But this bit of meta-narrative cuteness doesn’t lend much in the way of narrative context and meaningfulness for 90% of the game, and therefore, doesn’t fulfill the function of giving narrative significance to the player’s actions. For most of the game, you’re playing a bona fide killing machine who kills for no reason. You can’t hinge a whole narrative on the notion that the “right” thing to do, from an immersion perspective, is to passively wait for Pagan to return at the start, and then forego the whole video game for that. It amounts to throwing away the chance to get something of the game just to score a few a-ha! points at the expense of the player.

And I don’t get the franchise’s obsession with having a whole host of hyperbolically eccentric characters as overly chummy quest-givers or villains. Pagan Min, the pink suit wearing diva, seems like a hot-air filled but ineffectual villain most of the time. Then there are the annoying quest-givers like Longinus, irritating the player with his nonsensical declamations and unwillingness to do the dirty work himself. Maybe they saw the success of Vaas in Far Cry 3 and tried to replicate it, but it doesn’t amount to much.

One more thing I don’t like is the game’s attempt to shoehorn the player into making stark binary moral choices without the ability to compromise between one choice and another, even though in the real world they would be eminently reconcilable. This characterises most of the missions in which you either help Amita or Sabal, two bickering members of the rebel faction, the Golden Path. Destroy a factory and cripple Kyrat’s economy – or use it to manufacture cocaine to export, turning Kyrat into a drug state. Can’t you re-tool the factory to, I don’t know, make something else? The worst part is that the game ultimately paints a picture of moral equivalence between the two of them – that they are at their core intolerant tyrants, interested in pursuing their diametrically opposed visions for Kyrat at any expense. It’s grim for the sake of grimness, and not particularly meaningful.

But at the end of the day, despite my many complaints about a plot that was most likely not a particularly high priority in the dev’s list – Far Cry 4 is a worthwhile purchase, providing hours of content and arcadey fun by presenting the player with a broad variety of things to do in a beautiful open world. But the sheen of fun will wear off after a while, as the mechanics start to break down and reveal their moving parts. But a good number of hours will probably pass before that happens.

I give this game: 3.5 out of 5 bongs


Hail, Caesar!



Hail, Caesar! is pure Coen Brothers, but it does feel like one of their lesser efforts.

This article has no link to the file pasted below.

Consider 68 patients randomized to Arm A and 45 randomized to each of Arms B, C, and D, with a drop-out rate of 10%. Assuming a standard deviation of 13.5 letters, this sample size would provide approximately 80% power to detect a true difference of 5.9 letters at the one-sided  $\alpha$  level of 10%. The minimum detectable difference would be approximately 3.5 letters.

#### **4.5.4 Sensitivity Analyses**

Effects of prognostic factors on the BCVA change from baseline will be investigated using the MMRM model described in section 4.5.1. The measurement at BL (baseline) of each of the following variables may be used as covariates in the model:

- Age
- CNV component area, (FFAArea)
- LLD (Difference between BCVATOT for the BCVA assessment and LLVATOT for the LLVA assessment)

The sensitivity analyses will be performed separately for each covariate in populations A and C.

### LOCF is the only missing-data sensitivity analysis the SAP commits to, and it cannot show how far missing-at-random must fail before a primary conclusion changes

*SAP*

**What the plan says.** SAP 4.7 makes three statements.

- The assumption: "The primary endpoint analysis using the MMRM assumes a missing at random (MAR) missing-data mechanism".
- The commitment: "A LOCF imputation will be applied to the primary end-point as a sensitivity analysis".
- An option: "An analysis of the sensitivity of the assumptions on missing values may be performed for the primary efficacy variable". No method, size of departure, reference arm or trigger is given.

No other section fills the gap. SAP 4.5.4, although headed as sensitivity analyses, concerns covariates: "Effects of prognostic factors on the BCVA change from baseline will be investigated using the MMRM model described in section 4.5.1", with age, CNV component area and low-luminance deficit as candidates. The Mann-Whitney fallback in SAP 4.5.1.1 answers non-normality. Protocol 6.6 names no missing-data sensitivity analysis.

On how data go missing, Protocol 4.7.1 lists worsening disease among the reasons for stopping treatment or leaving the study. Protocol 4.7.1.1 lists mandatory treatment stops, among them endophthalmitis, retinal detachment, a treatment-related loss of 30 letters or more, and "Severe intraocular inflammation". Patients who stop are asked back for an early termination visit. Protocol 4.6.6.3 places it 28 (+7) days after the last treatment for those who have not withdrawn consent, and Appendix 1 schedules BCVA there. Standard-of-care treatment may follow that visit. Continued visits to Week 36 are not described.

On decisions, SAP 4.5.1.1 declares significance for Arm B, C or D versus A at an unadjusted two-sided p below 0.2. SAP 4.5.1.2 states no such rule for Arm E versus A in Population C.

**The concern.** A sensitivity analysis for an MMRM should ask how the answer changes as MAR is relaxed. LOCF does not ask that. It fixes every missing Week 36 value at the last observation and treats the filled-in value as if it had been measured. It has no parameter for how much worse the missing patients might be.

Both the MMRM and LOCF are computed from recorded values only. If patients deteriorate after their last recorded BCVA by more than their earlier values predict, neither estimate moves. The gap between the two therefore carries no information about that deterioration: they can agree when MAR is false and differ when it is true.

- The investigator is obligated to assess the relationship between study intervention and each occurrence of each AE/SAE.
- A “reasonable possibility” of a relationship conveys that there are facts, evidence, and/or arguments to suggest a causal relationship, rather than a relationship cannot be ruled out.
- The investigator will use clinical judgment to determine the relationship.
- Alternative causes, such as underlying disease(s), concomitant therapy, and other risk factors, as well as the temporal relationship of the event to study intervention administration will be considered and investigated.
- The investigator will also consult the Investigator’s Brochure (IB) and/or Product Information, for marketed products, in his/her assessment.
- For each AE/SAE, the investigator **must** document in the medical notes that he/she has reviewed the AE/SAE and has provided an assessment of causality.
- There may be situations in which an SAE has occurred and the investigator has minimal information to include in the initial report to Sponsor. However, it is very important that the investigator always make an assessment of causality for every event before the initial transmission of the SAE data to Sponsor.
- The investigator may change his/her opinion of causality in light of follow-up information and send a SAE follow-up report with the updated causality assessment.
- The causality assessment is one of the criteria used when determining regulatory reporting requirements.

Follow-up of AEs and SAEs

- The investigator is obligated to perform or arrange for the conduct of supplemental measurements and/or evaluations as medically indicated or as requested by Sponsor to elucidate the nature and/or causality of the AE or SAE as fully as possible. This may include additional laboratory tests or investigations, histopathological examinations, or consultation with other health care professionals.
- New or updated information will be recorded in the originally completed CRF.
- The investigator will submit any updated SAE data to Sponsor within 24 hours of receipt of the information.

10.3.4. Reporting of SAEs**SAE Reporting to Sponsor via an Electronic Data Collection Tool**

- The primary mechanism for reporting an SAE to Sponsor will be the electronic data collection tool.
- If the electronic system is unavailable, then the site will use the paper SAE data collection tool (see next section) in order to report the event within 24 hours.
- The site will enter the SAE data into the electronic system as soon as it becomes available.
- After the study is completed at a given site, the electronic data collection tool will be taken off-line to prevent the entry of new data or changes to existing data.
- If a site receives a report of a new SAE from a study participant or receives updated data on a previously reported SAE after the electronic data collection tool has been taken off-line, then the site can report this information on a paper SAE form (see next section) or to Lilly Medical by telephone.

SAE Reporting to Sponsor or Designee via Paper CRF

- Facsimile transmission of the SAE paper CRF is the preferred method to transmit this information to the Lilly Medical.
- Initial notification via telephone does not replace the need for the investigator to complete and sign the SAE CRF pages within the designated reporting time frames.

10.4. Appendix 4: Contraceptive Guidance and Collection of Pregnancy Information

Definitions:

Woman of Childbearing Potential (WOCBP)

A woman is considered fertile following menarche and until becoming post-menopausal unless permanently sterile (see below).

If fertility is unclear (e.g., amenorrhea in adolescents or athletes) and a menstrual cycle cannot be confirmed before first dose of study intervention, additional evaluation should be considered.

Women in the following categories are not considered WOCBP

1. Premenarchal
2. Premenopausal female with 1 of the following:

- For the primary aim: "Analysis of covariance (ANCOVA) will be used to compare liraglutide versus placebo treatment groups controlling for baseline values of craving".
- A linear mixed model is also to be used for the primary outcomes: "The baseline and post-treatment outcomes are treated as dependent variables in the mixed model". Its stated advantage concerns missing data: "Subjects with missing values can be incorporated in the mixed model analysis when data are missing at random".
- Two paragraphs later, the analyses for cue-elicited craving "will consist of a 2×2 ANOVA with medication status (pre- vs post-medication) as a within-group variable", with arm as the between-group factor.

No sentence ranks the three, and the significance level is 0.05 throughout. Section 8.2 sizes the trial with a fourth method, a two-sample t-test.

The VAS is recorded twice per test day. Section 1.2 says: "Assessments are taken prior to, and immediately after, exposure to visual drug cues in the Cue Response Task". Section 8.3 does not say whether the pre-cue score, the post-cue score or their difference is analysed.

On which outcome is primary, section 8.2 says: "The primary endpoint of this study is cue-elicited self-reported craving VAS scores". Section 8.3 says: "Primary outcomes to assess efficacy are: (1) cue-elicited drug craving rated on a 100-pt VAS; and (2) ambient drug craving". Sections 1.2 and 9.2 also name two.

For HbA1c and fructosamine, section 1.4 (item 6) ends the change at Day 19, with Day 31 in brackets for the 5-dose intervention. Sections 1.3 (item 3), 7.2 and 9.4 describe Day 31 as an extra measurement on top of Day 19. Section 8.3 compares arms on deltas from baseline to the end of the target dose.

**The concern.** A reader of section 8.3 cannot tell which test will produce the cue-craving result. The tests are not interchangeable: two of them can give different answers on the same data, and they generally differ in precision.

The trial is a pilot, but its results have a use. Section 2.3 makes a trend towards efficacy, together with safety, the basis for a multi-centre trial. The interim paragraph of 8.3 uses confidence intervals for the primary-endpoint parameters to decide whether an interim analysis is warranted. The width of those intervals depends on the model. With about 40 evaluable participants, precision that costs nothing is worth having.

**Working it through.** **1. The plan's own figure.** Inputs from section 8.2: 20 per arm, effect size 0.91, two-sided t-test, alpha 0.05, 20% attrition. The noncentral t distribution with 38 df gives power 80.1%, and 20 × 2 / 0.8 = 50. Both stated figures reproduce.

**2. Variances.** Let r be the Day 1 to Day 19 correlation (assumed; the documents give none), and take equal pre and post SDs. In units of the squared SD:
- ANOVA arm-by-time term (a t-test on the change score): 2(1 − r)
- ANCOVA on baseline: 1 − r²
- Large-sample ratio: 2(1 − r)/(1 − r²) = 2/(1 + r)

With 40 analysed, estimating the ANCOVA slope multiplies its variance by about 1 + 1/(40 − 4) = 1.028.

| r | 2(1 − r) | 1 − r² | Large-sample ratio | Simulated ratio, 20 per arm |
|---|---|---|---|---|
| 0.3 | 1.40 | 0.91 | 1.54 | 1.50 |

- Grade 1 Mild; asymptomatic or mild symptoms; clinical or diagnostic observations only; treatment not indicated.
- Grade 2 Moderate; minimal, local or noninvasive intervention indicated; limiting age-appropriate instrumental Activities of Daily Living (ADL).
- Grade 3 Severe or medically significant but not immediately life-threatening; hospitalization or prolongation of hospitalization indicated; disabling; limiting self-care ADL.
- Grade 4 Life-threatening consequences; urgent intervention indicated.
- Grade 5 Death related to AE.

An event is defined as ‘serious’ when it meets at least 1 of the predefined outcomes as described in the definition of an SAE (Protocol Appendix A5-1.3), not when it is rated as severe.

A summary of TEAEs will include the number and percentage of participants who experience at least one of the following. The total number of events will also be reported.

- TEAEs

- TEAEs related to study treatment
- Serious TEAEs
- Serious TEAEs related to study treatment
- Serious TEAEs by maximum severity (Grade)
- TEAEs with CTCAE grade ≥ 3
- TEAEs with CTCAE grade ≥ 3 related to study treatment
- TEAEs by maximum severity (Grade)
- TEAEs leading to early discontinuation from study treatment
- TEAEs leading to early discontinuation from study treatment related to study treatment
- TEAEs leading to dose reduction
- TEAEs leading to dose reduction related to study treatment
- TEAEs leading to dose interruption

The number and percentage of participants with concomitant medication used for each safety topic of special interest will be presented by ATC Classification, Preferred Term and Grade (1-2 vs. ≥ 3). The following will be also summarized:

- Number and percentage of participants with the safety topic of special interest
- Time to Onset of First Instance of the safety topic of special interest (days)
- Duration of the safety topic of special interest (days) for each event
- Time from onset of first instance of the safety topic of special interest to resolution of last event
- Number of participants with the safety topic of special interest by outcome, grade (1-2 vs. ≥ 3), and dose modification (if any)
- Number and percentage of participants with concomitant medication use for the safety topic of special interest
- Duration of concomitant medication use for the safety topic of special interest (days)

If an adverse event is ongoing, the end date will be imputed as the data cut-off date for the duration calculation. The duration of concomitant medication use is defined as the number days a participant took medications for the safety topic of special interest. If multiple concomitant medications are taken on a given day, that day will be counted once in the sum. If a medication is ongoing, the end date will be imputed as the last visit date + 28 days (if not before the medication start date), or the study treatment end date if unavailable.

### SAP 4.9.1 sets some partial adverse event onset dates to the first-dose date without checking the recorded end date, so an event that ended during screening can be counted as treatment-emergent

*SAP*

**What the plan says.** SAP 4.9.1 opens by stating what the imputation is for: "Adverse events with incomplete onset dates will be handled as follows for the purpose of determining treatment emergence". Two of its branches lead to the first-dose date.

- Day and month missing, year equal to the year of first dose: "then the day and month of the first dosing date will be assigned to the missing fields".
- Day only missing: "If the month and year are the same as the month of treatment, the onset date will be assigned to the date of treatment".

Like many Coen Brothers films, Hail, Caesar! is an exercise in narrative meandering, a slightly absurdist window into a specific historical or cultural milieu – in this case 1950s Hollywood, populated by ever-so-slightly larger than life characters doing things ever-so-slightly out of joint with our reality.

And how apt, because that fits in perfectly with the film itself, which painstakingly depicts the artifice that is the factory-floor filmmaking industry in the Hollywood of the fifties, as told through a series of loosely-interconnected ensemble stories tied together by the tenuous narrative thread of real-life Hollywood fixer, Eddie Mannix (Josh Brolin).

Mannix thunders through the fake sets and palm trees of Hollywood, dealing with the myriad problems of production, both above-board and below. He crafts cover stories for actresses pregnant out of wedlock, convinces a fussy director to take on a sub-par leading man for the sake of his brand, and fends off gossip columnist rivals hoping to get a salacious scoop over some of the more sordid secrets of the Hollywood set.

But his most pressing problem is the sudden kidnapping of Baird Whitlock (George Clooney) the star of one of the studio’s tentpole productions: Hail, Caesar!, a biblical epic set in Roman times. The affable but empty-headed Whitlock has been kidnapped by a cabal of genteel communists in return for a hefty ransom, and Mannix must get him back by all means possible.

Hail, Caesar! captures a kind of essence of Hollywood – a corpocratic wasteland of mass-manufactured entertainment, policed by a man who embodies the essence of the Good Company Man; studiously Catholic, works late nights, and struggles to do right by his employer, even if it means slapping an actress across the face. Hail, Caesar! is itself a film putatively dressed in the raiments of capitalist propaganda.

It is a presentation of a capitalist-affirming narrative arc, where the Good Company Man finds new meaning in his Good Capitalist Job, and a bunch of wacky, gormless communists get put in the slammer where they belong. The scene of a tap-dancing communist cell leader (Channing Tatum) fleeing to Mother Russia on a ghastly Soviet submarine off the Malibu coast is also part of this, a manifestation of Red Scare imagery.